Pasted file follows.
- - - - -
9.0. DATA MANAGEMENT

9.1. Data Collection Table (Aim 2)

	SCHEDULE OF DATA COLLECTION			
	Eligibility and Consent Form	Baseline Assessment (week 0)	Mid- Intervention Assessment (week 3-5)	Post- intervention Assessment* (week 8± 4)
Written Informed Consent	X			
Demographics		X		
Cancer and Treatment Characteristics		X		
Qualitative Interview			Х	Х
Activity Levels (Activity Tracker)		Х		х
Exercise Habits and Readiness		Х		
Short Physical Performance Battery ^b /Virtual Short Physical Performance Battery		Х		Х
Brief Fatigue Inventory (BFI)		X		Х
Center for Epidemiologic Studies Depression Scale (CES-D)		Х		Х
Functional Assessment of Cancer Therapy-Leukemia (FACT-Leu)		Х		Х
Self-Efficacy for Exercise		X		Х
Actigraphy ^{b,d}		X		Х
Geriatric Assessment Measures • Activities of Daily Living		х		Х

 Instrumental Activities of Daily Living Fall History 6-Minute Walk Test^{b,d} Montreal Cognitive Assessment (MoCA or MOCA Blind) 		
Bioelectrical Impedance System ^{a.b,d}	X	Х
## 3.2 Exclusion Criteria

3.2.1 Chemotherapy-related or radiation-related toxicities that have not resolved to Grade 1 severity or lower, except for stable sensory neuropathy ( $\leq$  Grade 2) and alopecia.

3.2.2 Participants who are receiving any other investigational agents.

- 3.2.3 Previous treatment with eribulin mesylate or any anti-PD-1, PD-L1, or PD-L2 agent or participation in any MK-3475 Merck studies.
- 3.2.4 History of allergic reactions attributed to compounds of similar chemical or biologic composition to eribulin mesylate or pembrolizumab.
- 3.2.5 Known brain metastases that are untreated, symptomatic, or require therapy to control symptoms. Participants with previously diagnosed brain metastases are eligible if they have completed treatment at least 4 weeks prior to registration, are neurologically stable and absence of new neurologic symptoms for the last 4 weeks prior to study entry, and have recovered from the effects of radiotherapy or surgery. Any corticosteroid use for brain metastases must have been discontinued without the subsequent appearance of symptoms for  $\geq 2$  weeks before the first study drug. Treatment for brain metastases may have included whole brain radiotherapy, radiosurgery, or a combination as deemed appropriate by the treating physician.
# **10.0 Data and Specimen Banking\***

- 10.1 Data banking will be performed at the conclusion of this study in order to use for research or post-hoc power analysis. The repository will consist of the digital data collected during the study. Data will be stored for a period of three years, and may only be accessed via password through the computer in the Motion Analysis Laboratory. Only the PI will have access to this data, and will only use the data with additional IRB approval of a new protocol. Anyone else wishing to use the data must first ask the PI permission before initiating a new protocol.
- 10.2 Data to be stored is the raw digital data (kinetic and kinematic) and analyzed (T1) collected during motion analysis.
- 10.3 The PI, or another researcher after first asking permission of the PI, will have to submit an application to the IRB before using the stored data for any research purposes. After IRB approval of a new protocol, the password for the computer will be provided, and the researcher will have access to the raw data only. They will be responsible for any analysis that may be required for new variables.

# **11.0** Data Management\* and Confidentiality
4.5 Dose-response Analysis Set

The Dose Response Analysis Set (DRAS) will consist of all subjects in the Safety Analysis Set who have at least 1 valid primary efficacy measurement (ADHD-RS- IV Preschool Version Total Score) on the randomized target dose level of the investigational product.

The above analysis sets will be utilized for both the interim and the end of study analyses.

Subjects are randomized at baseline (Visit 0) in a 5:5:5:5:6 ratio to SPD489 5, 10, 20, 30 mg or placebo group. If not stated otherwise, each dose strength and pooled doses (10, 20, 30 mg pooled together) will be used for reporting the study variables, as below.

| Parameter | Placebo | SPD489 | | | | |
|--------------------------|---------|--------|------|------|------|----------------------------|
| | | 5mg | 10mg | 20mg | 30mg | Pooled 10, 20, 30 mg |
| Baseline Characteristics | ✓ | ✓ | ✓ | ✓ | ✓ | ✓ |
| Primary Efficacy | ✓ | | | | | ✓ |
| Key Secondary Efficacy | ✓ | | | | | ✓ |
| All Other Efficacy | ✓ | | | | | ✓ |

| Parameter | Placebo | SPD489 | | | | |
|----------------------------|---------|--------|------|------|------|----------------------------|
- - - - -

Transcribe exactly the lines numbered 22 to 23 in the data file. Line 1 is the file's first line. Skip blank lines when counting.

3.2.2 Participants who are receiving any other investigational agents.

- 3.2.3 Previous treatment with eribulin mesylate or any anti-PD-1, PD-L1, or PD-L2 agent or participation in any MK-3475 Merck studies.